At the start-up stage, the leader appointed was Andrew Mascarenhas, who was an American citizen, but had Indian Origins. At the time, 1993 he had been the general manager for the Caribbean basin of Lilly and was based in Puerto Rico. In addition, Rajiv Gulati was chosen as the director of sales and marketing from his previous job as the head of business development and marketing at Ranbaxy.
The first challenge to the joint venture emerged in the resistance from the recognition Indian manufacturers was already selling Lilly products because of the absence of patent and intellectual protection by the Indian government. The main question arising from this challenge was to the products that the joint venture should sell in order to be competitive as the products were already being manufactured. The main solution to the challenge lay in leveraging the products markets into favoring the joint venture's products. The other main challenge was that the joint venture under Andrew Mascarenhas was the company’s turnover rate. The main reason was that the sales positions in India were regarded as mere stepping stones because any University graduate could be hired as a sales person. In addition, traditionally there were few opportunities for promotion from the sales position to a higher position. The ramification of these conditions were that the pharmaceutical industry in India was thoroughly unionized. To deal with this problem, Andrew Mascarenhas and Rajiv Gulati chose to demonstrate to the recruits that the company offered careers; this occurred through the application of internal promotions and investing in training. The program had Lilly’s values that had been tailored for Indian conditions. The successes of the first stage are largely attributable to the good and effective working relationship and leadership of Rajiv Gulati and Andrew Mascarenhas.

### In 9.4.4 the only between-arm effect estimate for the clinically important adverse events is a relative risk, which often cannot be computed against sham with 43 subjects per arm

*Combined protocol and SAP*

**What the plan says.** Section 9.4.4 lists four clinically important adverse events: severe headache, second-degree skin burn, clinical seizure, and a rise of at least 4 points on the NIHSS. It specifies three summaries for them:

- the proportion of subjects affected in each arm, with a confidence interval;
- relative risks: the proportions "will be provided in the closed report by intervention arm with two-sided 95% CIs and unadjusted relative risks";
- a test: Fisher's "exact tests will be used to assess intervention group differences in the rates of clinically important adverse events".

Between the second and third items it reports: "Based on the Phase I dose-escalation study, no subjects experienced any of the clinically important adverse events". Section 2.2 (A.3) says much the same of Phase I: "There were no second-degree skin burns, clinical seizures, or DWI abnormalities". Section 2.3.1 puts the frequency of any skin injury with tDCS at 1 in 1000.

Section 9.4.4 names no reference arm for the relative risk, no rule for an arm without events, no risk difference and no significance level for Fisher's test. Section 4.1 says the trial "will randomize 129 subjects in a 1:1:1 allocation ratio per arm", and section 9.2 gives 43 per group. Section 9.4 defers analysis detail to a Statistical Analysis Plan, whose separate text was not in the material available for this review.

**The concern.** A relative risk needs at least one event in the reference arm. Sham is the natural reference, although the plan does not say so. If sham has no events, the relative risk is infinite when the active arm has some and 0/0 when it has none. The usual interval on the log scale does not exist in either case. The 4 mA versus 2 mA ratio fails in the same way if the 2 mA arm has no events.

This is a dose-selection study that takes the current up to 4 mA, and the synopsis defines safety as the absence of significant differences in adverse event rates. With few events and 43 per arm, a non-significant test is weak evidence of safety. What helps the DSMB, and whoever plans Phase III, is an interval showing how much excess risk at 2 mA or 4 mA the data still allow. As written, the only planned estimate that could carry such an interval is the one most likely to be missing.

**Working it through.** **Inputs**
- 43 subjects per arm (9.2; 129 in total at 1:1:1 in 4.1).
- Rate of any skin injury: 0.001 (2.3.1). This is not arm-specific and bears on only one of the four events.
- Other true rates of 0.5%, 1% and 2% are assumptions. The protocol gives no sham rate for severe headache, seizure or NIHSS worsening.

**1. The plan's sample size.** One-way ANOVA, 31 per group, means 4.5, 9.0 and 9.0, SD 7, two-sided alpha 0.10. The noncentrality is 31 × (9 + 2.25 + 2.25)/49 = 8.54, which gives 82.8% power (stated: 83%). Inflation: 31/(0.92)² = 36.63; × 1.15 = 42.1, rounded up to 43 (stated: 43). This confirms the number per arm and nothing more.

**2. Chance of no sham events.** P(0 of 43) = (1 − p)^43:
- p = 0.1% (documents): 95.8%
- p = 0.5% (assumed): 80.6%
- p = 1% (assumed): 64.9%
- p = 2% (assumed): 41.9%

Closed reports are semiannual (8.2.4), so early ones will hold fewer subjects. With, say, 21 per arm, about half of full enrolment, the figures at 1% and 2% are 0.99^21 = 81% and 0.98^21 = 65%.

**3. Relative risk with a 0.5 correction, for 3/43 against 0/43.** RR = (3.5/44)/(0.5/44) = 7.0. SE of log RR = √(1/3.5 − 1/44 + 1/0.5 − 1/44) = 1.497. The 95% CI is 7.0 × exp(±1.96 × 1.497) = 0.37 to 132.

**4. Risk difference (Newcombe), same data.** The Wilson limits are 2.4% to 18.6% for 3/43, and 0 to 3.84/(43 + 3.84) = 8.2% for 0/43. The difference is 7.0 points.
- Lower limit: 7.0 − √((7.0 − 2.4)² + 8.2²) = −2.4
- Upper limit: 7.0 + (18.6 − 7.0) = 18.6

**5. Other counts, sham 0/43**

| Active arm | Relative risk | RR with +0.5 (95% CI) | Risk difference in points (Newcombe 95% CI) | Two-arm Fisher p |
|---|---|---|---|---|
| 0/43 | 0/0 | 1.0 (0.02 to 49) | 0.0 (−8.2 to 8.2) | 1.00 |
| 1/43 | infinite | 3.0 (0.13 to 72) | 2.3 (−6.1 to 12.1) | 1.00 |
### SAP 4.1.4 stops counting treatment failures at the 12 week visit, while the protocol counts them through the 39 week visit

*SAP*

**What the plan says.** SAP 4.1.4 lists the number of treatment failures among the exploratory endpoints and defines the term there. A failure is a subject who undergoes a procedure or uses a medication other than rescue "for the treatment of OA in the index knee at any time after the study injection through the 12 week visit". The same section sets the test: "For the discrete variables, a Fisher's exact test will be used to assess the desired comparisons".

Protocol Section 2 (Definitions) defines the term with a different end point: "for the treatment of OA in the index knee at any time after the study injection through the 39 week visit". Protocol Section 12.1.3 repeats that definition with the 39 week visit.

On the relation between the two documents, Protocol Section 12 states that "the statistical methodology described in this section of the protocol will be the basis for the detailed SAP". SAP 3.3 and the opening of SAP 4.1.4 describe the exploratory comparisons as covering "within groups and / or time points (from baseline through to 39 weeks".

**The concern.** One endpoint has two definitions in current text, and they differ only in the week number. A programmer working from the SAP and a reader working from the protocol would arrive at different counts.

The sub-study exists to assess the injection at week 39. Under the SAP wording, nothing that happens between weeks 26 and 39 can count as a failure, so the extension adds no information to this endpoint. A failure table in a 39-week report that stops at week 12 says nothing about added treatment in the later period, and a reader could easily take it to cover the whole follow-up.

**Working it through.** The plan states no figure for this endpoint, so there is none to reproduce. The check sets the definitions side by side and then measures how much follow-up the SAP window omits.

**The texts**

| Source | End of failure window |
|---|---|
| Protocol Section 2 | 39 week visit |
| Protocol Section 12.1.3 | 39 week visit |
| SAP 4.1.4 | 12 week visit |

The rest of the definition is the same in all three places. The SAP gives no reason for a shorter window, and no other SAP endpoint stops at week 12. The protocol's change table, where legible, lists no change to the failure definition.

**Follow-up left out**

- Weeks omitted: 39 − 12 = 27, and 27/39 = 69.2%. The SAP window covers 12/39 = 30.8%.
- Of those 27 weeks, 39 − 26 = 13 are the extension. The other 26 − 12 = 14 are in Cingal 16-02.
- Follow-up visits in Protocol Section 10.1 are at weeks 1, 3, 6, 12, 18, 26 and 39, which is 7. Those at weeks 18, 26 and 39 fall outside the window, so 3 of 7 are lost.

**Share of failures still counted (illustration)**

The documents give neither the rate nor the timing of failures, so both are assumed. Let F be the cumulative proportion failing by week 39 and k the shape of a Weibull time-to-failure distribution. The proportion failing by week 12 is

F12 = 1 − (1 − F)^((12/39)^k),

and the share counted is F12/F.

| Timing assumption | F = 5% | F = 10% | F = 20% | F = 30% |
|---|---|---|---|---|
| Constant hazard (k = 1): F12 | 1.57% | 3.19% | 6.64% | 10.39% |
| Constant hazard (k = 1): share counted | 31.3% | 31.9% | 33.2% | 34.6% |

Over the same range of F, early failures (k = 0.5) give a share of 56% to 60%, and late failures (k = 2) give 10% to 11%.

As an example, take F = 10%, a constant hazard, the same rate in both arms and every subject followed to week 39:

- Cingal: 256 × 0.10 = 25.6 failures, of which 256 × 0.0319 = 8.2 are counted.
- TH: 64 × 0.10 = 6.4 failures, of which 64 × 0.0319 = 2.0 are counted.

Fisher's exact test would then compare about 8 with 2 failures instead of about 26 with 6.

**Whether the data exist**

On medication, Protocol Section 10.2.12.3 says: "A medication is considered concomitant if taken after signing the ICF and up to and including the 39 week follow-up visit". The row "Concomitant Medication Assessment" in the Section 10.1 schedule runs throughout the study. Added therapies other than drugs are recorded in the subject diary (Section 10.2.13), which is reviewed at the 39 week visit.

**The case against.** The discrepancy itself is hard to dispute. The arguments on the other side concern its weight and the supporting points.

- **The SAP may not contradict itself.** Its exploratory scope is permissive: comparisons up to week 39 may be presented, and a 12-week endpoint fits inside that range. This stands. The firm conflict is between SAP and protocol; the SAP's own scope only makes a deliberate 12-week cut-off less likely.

The joint venture “mid-age” began with the promotion of Andrew Mascarenhas to the Managing Director of Eli Lilly in Italy and the appointment of Chris Shaw as the new managing director of the joint venture in India. Shaw main problem, were with the stability and building systems; factors that he applied his expertise to make significant changes in these areas. Chris Shaw achieved these changes through the hiring of a senior manager and initiated the development of standard operating procedures (SOP) to ensure that the company’s operations ran smoothly. The company’s clinical organization received top0rating from Lilly allowing the expansion of its range in clinical trials. Shaw emphasized and enriched the knowledge of the company’s sales force to streamline the sales and marketing activities in the therapeutic areas. Eli Lilly India experienced a steady annual growth rate of approximately eight percent at this stage during the late 1990s.
The final stage was the period after 1999 when Chris Shaw transferred to the Eli Lilly subsidiary in Poland. Rajiv Gulati a leader who is prominent throughout the stages of development of the Joint venture became the managing director; this was after a three-year span in the Lilly’s operations in US. His main aim was to transform the corporation from a simple organization to a large corporation. In his words, “From the sales of 10 million US dollars to sales greater than 100 million US dollars.” He created a medical and regulatory unit that dealt with the product approvals by the government. In fact, rather than rely on Ranbaxy’s reputation to obtain the approvals the Eli Lilly India under Gulati developed a strong corporate and medical foundation. By early 2000s, the joint venture was recording phenomenal growth rates that even surpassed the then average growth rate of the pharmaceutical industry in India.
Discussion of the Alternatives
The Eli Lilly India joint venture’s experiences offer an illumination into the opportunities and the consequent challenges presented by a fast-growing industry in an emerging market. While the paths followed by the joint venture were excellent decisions as demonstrated by their success, it is important to realize that there are other alternatives that could have been explored to possible lesser challenges and greater advantages.